Jokes that might fit neatly between plays. Other comedians sound envious.

“It could become a trend,” said Kevin Nealon, a former co-star on “Saturday Night Live.” “Soon comedians will be playing football. We’ll have Steven Wright as a tight end and Drew Carey at linebacker.”


When Garry Shandling ran into Miller recently, they talked about football as a straight man. A live telecast. Plenty of spots for jokes.

As Miller said, “A great place to score.”


The last few weeks, all sorts of people have asked the same question: How did he get that job?


Nealon heard it from golfers at a celebrity tournament in Lake Tahoe. Eric Dickerson, hired as a sideline reporter on the telecast, heard it from players around the league.

Miller has tried to lay low. He declined to have his picture taken for the cover of a national magazine, saying he was part of a team and did not want attention focused solely on him.

The magazine ran a file photograph and added eye-black.

“Obviously Dennis has stolen the show,” said Melissa Stark, who joins the cast as a second sideline reporter.


At the recent network gathering, in the ballroom of a Pasadena hotel, journalists crowded around Miller, who patiently stayed afterward to answer questions.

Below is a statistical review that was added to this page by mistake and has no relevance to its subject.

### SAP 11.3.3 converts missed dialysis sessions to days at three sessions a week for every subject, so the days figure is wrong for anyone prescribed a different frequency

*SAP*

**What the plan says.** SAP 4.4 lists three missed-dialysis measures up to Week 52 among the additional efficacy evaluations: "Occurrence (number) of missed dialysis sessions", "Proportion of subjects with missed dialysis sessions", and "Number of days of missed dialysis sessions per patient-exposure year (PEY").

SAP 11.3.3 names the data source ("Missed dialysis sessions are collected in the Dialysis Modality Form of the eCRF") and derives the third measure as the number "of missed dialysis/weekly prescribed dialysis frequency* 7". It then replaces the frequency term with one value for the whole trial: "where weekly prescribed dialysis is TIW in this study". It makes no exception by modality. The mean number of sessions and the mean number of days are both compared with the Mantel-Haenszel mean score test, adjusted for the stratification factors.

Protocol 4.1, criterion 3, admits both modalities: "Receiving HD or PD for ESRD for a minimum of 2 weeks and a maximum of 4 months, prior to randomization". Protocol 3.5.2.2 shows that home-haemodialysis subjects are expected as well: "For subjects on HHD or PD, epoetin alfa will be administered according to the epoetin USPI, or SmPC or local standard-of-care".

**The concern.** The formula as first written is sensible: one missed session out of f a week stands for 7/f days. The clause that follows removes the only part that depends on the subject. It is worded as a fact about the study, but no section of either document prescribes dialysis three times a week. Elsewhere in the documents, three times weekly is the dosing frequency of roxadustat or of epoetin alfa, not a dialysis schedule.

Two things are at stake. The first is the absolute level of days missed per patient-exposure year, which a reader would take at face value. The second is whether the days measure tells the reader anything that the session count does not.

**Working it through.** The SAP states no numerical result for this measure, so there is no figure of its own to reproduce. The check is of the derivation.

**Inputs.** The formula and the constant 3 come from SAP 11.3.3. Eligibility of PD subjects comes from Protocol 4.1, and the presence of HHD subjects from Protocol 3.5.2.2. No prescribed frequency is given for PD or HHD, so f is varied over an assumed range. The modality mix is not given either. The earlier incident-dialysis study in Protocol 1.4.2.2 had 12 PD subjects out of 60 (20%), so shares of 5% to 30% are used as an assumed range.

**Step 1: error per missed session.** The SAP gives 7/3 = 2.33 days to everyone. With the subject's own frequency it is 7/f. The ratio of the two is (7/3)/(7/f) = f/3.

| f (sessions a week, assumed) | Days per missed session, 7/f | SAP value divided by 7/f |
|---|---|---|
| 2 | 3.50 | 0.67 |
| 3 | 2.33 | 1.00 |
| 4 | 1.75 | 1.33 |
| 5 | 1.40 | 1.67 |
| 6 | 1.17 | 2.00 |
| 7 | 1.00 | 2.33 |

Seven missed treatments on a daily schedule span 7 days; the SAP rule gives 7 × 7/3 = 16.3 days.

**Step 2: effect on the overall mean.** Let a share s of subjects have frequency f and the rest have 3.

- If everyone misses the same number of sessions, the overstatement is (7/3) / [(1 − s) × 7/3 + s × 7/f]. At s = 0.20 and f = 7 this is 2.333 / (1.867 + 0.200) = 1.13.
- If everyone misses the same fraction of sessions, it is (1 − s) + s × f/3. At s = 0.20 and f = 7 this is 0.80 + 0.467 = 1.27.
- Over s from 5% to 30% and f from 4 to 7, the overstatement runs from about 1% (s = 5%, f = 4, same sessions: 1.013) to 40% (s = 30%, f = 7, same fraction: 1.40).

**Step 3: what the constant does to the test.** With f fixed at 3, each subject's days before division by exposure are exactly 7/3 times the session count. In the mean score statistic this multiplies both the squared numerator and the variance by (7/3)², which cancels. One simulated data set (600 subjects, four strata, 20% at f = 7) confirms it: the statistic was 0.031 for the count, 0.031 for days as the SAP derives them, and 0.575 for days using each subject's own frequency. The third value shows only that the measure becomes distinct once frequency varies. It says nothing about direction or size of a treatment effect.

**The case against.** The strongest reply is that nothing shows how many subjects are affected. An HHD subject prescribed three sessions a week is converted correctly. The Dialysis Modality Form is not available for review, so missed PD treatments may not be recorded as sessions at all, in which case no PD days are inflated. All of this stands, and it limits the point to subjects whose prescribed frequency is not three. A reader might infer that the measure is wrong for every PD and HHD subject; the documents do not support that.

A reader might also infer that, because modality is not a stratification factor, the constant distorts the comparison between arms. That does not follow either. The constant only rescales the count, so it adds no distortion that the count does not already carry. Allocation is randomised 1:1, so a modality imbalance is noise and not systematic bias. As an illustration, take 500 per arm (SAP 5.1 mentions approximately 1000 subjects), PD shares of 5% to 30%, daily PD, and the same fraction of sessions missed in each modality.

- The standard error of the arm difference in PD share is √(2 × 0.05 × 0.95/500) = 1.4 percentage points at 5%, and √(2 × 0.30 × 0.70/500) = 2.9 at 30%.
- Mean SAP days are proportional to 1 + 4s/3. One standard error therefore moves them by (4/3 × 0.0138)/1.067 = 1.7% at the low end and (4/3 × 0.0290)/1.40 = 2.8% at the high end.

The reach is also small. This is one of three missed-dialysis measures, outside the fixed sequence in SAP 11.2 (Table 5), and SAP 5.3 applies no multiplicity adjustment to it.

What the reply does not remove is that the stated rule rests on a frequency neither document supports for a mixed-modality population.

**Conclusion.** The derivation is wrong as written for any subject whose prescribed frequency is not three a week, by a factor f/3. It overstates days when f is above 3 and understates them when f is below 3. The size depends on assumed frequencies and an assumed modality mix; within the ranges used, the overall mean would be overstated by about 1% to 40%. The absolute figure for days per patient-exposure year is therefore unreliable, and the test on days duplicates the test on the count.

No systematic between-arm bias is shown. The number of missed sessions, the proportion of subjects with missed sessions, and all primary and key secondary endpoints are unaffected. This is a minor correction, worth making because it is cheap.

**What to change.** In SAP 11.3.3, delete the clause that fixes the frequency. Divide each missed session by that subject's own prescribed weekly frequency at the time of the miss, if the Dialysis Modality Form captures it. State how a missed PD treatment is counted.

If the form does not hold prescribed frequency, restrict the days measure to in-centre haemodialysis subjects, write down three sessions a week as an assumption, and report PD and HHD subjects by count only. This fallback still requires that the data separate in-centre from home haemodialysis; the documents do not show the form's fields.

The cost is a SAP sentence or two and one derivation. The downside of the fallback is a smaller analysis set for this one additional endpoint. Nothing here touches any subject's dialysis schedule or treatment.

“Kudos to Don Ohlmeyer,” Cesario said. “He’s already achieved a great measure of what he was after because people are talking about ‘Monday Night Football.’ I mean, you ain’t doing a story on Boomer Esiason.”

The trick will be to keep the buzz going beyond tonight’s game between the San Francisco 49ers and New England Patriots. Ohlmeyer believes it will take more than laughs. He hopes Miller can provide a brand of analysis that falls somewhere between Michaels’ smooth play-by-play and Fouts’ insider knowledge.

“The viewer is smart, the viewer is demanding, and the viewer has seen an awful lot of the same,” Ohlmeyer said. “Dennis gives us something closer to a fan’s point of view than there’s ever been on television.”


Miller, for his part, sees the new job as a grand and amusing experiment. If it doesn’t pan out, he still has his cable show, his wife and two young sons, Holden and Marlon.

But for the next 20 or so Mondays, as Miller notes, “I’m not at home in my undies anymore.”

He will walk a tightrope, balancing the comedian that most people know with the sports fanatic that, until now, only friends have seen.

“I know when you have a game that’s cooking, the last thing you want to be is the guy who’s trying to score humor points,” he said. “But 38-6 at the beginning of the fourth quarter, everybody’s going to bed. . . .”


Cue the high-pitched laughter. Make way for a rant.

“Maybe that’s when I can try my act.”